Airmen will spend hours making personal items look as new as possible for the family members. Personal effects could be anything from dog tags to a family photo. To many, these are the sentimental items carried or worn when serving in places such as Iraq or Afghanistan. For families of the fallen, these simple things may be cherished keepsakes. A watch could be a family heirloom, passed down from generation to generation. A necklace, once worn around the neck of an Airman can again rest close to the heart of a surviving spouse. Three Airmen deployed from the 43rd Force Support Squadron at Pope AFB, N.C., prepare, and sometimes repair, personal effects of the fallen. "I could be working on a broken watch for hours, but it may still have the smell of cologne, and I know I can preserve that and get it back to the families," said Tech. Sgt. Latersa Frazier, the personal effects supervisor. "It could be the one item a child has to remind him of his father or mother. That means everything to me." Whether an item is charred, burned or severely damaged, the Airmen will spend whatever time is needed, sometimes a whole day, on it, scrubbing, buffing and polishing, trying to make it look new again. "We put in the extra work when dealing with personal effects because we want to be able to give back to the family just a little something for their loss," she said. In the AFMAOC mortuary, the consensus of those working in the other sections is that the personal effects section is the most difficult because it's so personal. Staff Sgt. John Cabral, a personal effects specialist deployed from the 60th Force Support Squadron at Travis AFB, Calif., finds working in the personal effects section difficult at times. "I remember my first case," Sergeant Cabral said. "He was only 19. When I saw him in triage, he was pretty messed up. Once I started looking through his personal effects to clean them up, I saw photos of him and his girlfriend; pictures of how he looked. It was just very hard for me. It takes a strong person to be able to do the job and put your emotional feelings to the side. It affects you." The emotional load these Airmen carry could quickly become too heavy if they didn't look after each other. "We talk to each other a bit back here, because if we don't take care of each other, we could break," said Airman 1st Class Rontera Powell, a personal effects specialist deployed from Pope AFB. "It's sad seeing people come through here, because you don't want anyone to die. We take care of the fallen, and we take care of each other." "My motivation is this person who has served our country, who made the ultimate sacrifice," said Sergeant Frazier. "This is something I can do for them because they sacrificed their lives for us. Just cleaning a simple dog tag, even if I had to stand here half the day to clean it to get it back to the family, I would do that. Not only is the servicemember making that sacrifice . . . the families, the loved ones and the children . . . being able to support that person, that family . . . it's an amazing feeling." Sergeant Frazier is now going to school to become a mortician and Airman Powell is studying for medical school. Both value the time spent and experience gained at the port mortuary. "I've been in 11 years, and though I didn't expect to be working in mortuary affairs, I wouldn't trade it for anything," Sergeant Frazier said. "I feel drawn to it. I just can't see myself doing anything else. It's all about the care, service and support for the families."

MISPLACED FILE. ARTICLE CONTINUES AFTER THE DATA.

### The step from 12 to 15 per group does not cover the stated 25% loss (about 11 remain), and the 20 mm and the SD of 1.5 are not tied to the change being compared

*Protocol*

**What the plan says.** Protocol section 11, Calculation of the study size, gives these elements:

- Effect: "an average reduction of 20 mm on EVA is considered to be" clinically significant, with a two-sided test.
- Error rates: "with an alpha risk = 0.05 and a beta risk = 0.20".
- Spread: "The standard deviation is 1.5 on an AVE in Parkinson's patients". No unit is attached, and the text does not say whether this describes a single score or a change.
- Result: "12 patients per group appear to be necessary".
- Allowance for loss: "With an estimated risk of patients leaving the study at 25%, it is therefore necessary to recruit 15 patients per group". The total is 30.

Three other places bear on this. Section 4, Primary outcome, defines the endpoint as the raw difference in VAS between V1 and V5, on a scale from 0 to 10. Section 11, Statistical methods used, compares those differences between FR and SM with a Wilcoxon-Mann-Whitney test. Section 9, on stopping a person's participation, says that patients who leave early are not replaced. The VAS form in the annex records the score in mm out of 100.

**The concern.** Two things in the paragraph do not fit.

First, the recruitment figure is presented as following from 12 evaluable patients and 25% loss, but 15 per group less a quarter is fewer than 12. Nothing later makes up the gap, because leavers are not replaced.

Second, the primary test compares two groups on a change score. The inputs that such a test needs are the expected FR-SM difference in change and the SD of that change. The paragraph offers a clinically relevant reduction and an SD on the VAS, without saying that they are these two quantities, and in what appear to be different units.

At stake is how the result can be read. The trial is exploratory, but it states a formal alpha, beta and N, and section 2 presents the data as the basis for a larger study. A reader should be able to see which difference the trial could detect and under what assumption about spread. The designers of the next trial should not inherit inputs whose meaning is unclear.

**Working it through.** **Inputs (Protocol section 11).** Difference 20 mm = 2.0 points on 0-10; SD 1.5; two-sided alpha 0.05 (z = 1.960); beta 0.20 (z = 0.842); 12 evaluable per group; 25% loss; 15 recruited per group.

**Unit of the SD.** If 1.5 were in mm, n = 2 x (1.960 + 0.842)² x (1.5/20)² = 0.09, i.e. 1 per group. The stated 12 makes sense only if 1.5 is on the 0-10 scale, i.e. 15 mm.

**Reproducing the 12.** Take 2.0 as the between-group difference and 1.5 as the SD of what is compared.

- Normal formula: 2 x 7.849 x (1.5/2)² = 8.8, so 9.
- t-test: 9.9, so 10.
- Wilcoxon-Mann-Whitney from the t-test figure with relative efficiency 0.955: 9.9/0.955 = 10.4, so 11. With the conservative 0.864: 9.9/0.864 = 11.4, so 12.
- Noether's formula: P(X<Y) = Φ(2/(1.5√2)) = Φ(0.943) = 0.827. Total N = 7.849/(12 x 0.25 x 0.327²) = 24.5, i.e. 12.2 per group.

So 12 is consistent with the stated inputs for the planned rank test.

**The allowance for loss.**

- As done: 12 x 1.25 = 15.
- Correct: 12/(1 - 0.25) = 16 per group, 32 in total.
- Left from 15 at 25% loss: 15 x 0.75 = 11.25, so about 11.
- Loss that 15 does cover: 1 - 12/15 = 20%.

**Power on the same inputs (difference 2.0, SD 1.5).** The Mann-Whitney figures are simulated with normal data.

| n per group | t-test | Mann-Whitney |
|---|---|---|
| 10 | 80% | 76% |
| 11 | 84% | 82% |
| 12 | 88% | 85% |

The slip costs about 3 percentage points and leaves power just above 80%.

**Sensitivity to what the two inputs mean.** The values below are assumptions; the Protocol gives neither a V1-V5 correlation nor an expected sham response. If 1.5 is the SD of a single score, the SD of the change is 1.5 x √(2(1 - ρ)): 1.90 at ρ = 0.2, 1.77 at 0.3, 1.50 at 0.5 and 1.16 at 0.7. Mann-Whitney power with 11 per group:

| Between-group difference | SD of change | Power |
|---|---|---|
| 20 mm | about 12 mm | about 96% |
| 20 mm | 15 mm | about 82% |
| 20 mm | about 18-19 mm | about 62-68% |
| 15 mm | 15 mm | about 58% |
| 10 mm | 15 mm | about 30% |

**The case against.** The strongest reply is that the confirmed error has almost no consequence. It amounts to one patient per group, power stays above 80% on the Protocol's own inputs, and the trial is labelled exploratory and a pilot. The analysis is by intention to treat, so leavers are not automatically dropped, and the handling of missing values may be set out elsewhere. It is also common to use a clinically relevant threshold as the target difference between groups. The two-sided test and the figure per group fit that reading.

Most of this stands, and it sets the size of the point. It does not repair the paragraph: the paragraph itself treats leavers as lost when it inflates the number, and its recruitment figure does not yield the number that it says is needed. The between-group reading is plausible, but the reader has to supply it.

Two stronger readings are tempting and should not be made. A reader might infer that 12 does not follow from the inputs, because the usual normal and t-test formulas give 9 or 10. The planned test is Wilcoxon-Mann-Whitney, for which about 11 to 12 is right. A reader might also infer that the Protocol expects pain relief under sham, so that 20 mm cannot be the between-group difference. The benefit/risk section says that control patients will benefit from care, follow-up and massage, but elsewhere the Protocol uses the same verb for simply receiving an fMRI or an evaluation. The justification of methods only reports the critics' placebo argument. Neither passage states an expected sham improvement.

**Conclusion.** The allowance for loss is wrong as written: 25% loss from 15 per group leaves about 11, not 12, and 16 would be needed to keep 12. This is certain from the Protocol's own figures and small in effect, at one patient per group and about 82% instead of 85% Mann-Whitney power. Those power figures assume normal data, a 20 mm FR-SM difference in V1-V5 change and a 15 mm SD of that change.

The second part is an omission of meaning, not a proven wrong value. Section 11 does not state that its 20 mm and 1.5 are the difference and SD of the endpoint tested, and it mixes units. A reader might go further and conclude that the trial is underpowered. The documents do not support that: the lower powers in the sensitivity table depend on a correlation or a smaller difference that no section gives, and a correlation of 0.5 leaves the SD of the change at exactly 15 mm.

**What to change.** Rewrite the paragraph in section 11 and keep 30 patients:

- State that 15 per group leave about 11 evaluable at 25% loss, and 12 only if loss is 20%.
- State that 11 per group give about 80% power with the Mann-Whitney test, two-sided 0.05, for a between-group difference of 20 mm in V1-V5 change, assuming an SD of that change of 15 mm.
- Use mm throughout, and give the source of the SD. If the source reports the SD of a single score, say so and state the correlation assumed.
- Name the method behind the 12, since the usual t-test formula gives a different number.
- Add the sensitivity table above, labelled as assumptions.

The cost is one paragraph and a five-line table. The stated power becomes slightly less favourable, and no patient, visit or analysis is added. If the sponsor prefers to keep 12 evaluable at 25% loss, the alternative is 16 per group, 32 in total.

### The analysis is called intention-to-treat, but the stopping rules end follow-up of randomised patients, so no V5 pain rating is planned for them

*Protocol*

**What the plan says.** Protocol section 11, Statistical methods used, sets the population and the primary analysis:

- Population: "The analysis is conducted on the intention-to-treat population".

At another section people are performing autopsies and lab tests to determine the cause and time of death before cleaning and embalming. One of the embalmers is Bill "Zigi" Zwicharowski, the director of mortuary operations. In his 10 years at the mortuary, he's worked in every area during several major catastrophic events including incidents involving the USS Cole bombing, the Pentagon on 9/11 and the space shuttle Columbia disaster. "Each incident was different," he said. "The attack on 9/11 was just absolutely shocking and when we got the word that we were going to receive the remains from the Pentagon, it was a combination of motivation, of anger and sympathy for the families, all mixed in at the same time."